News organizations, and to some extent advocacy groups, speak of breast cancer as though it were a homogenous disease. That is a gross simplification.
In addition to differences based upon point of origin, such as ductal or lobular cancer, there are molecular differences which affect treatment options and cell aggressiveness. These four molecular types are luminal A, luminal B, HER2 positive and basal-like (triple negative). These molecular types may some day replace point-of-origin as our labels for breast cancer.
To understand molecular profiles, it’s helpful to understand a little bit about hormone receptors. They are proteins found inside and on the surface of cells. The proteins receive messages from substances in the bloodstream and tell the cells how to respond.
A cancer is called estrogen receptor positive (ER+) if it has receptors for estrogen; it is progesterone receptor positive (PR+) if it has progesterone receptors.
Being ER+ or PR+ means that the cancer may receive signals from estrogen or progesterone that could promote cancer growth. About two out of every three breast cancers test positive for hormone receptors.
Luminal A accounts for half of all invasive breast cancers.
This type is (1) estrogen receptor (ER) and progesterone receptor (PR) positive and (2) HER2 negative. It typically has a low grade, which means the cancer cells look much like normal breast cells. It usually has a low Ki-67 measure of proliferation, so it doesn’t grow quickly.
Luminal A includes a wide range of low-grade variants, such as tubular carcinoma, cribriform carcinoma, low-grade invasive ductal carcinoma of “no specific type” (IDC NST) and classic lobular carcinoma. It is likely to respond to endocrine therapy.
Luminal B accounts for about 20% of all invasive breast cancers.
In this variant, ER is positive, PR is negative, and HER2 is positive. Both the proliferation index rate expressed by Ki-67 and histological grades are higher in luminal B than luminal A.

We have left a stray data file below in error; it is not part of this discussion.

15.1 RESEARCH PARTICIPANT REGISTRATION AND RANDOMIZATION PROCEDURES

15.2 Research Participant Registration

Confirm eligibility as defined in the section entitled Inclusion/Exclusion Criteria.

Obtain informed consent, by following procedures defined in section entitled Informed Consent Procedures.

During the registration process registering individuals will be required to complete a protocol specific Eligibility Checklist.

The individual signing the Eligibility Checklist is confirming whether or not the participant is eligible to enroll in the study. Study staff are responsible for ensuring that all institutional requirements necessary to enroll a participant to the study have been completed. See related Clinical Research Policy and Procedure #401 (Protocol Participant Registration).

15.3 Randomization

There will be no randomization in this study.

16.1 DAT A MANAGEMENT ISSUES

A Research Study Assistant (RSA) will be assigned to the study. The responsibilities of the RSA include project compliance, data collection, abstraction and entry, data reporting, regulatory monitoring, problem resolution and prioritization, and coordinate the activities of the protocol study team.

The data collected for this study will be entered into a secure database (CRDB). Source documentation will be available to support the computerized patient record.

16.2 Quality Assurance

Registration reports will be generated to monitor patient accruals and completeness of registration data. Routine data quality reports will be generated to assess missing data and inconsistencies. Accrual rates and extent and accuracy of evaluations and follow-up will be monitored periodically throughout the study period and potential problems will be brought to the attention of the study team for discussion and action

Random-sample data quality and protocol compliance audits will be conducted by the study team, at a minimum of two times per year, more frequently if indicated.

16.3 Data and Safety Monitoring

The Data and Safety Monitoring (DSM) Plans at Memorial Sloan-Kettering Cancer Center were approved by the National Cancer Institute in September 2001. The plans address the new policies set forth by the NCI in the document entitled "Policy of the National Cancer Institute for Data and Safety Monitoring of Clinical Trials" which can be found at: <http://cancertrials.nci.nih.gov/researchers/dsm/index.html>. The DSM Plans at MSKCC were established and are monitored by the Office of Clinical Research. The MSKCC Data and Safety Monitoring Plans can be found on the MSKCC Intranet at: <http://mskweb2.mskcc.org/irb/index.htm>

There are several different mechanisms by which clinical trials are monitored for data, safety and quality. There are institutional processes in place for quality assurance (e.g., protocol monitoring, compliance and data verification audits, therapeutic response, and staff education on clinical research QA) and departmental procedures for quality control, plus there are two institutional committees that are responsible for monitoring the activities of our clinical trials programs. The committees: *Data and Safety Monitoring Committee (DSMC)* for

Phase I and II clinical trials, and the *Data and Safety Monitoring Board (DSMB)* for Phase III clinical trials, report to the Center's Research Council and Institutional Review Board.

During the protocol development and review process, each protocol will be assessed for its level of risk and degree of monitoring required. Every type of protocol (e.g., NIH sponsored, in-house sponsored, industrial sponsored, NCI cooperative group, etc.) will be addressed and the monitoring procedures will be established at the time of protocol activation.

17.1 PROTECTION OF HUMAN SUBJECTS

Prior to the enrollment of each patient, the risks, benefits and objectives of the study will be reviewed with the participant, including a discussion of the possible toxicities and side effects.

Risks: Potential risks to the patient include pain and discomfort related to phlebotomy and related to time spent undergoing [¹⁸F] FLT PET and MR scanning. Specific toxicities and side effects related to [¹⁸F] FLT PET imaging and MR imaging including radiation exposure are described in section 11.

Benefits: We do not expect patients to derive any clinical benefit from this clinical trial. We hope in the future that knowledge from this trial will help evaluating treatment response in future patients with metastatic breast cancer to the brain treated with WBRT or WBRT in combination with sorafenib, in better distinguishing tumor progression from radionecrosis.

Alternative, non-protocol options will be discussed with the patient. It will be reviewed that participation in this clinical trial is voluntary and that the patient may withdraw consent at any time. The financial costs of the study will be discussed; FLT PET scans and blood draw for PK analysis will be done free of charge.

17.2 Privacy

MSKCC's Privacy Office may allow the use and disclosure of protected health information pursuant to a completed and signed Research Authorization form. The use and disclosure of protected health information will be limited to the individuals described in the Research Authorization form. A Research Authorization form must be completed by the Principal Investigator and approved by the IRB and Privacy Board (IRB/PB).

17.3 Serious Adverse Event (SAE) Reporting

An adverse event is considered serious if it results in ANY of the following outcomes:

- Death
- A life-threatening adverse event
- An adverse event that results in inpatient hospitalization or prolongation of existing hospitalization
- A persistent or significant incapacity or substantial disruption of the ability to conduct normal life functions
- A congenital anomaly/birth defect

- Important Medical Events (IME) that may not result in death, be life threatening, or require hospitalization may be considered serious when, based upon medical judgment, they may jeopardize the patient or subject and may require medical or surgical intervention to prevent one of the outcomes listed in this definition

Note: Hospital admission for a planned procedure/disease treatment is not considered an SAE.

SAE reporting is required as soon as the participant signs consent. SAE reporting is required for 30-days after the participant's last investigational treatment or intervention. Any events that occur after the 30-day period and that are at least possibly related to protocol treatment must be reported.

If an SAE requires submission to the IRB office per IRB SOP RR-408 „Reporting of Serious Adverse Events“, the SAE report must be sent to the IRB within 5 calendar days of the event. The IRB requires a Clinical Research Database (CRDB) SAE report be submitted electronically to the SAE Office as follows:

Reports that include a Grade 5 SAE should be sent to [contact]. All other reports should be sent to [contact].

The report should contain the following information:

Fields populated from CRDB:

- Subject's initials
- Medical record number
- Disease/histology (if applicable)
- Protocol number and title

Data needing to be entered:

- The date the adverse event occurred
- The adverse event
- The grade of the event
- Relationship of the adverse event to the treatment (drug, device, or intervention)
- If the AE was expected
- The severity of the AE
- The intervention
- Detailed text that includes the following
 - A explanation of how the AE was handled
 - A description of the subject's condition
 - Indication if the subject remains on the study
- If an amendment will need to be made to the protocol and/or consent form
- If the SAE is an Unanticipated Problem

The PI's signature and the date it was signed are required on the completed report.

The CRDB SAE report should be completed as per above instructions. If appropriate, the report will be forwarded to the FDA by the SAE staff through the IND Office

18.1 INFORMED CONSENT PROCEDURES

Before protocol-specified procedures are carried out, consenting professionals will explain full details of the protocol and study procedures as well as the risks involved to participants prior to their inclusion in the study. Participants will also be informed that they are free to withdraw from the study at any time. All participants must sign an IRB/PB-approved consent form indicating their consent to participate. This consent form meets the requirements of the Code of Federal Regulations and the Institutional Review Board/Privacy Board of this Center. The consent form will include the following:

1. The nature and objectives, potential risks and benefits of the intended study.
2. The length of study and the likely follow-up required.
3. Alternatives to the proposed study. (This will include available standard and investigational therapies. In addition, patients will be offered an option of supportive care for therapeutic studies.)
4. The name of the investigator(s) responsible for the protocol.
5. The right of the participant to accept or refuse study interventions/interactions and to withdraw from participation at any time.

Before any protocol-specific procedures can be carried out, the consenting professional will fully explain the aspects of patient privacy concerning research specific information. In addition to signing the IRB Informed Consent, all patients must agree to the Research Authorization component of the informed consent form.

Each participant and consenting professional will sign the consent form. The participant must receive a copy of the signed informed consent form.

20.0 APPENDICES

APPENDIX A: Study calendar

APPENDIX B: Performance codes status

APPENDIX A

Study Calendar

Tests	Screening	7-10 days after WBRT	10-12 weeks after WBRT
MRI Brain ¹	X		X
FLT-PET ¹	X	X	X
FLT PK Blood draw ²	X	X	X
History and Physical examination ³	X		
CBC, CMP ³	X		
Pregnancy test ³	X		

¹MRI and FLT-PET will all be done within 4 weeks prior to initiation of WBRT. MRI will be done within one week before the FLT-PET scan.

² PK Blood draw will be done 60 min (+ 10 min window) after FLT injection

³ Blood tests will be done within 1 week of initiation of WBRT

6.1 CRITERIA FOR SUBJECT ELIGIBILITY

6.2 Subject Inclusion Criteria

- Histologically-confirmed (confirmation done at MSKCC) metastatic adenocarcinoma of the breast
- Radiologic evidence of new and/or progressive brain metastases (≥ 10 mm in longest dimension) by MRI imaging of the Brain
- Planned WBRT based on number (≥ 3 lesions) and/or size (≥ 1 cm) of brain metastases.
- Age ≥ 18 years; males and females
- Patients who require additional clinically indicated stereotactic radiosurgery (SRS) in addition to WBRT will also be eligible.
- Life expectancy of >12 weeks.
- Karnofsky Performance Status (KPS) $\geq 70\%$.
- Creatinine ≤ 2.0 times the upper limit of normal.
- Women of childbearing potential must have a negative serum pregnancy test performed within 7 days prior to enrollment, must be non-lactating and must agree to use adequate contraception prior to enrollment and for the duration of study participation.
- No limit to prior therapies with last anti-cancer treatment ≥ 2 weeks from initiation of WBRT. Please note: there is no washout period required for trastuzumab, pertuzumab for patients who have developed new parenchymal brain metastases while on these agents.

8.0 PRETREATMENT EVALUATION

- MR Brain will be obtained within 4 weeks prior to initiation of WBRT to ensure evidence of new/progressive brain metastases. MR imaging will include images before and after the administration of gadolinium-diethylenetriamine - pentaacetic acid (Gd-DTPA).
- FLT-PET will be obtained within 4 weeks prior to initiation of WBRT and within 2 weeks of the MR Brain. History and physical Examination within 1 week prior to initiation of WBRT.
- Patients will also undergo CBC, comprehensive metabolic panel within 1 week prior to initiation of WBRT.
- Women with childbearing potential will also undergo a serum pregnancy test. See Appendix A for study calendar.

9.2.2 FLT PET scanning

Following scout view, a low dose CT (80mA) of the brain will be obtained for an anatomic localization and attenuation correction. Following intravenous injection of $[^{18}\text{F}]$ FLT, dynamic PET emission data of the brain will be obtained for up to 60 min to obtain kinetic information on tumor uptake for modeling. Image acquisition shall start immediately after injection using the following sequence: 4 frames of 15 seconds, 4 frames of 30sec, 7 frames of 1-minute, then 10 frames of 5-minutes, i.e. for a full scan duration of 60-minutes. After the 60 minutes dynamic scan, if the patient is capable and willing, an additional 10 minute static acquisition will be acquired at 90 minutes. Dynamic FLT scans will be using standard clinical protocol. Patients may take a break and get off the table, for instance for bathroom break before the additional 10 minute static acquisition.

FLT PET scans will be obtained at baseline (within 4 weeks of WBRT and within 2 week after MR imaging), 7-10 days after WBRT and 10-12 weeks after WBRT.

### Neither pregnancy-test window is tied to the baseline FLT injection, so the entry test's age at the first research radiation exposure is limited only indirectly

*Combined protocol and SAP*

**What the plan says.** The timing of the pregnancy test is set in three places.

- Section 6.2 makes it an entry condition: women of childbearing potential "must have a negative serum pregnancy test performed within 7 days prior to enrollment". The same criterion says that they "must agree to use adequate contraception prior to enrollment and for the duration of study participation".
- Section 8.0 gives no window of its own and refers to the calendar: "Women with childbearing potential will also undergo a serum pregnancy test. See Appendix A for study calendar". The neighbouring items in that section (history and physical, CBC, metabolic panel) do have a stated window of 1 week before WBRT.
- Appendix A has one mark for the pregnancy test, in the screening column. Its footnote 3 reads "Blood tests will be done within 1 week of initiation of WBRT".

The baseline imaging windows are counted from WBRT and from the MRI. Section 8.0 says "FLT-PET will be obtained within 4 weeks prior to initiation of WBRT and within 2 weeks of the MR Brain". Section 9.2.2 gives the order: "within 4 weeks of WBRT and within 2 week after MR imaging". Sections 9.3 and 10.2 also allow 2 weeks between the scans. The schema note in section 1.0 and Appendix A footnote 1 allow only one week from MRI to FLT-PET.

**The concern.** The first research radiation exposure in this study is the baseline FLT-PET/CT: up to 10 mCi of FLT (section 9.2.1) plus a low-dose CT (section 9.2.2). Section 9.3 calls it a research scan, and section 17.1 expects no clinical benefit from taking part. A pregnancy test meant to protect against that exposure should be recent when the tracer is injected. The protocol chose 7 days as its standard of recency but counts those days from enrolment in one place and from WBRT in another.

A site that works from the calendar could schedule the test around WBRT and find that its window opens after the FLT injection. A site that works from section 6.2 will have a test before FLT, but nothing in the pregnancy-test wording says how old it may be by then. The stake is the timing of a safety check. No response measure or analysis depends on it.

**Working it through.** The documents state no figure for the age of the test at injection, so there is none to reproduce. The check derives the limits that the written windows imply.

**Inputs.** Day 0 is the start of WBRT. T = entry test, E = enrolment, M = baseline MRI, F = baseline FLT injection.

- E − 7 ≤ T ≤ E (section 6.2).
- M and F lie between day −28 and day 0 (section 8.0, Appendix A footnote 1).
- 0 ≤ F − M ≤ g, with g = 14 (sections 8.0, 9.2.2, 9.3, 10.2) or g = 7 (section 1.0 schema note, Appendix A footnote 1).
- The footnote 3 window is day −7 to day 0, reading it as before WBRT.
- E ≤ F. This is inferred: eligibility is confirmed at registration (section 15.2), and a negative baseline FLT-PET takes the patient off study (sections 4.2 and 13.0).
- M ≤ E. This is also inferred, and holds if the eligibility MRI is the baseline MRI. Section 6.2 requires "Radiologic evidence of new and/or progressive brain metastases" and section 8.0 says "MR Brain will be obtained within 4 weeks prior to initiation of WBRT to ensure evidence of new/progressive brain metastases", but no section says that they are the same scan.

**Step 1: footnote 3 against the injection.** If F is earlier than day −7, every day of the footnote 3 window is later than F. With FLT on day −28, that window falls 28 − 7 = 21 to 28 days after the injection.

Luminal B includes most grade 2 invasive ductal carcinoma of “no specific type (IDC NST) as well as micropapillary carcinoma.
This type has a variable response to endocrine therapy and chemotherapy; its prognosis is not as good as luminal A.
HER2-positive breast cancer tests positive for a protein called human epidermal growth factor receptor 2 (HER2), which promotes the growth of cancer cells. A gene mutation leads to an excess of the HER2 protein.
In this breast cancer, ER/PR is usually negative and HER2/neu is strong positive. The Ki-67 expression of proliferation is high. Tumors are more likely to be of high grade and include lymph node metastasis.
HER2 positive breast cancers occur in about 1-out-of-5 patients and tend to be more aggressive than other types of breast cancer.
HER2 positive breast cancer is less likely respond to hormone therapy. This type of breast cancer shows the highest sensitivity to trastuzumab (herceptin) therapy. Trastuzumab may help block the HER2 protein and cause the cancer cells to die. According to Mayo, the prognosis is “quite good.”
Basal-like (triple negative)
The basal class has a pattern of expression that is similar to basal epithelial cells and normal myoepithelial cells of mammary tissue. It is typically ER/PR negative and HER2 negative (triple negative). It tends to have a higher grade (cells more mutated) and to have a high expression of the Ki-67 index, making it more aggressive.
Triple negative breast cancer does not response to endocrine therapy because the tumor cells lack the necessary receptors. It appears to be sensitive to platinum-based chemotherapy and poly (adenosine diphosphate-ribose) polymerase inhibitors.
Note: data on prevalence of these four types are not firm, as the ranges indicate. If you add all four using the top of the range, you get far more than 100%.
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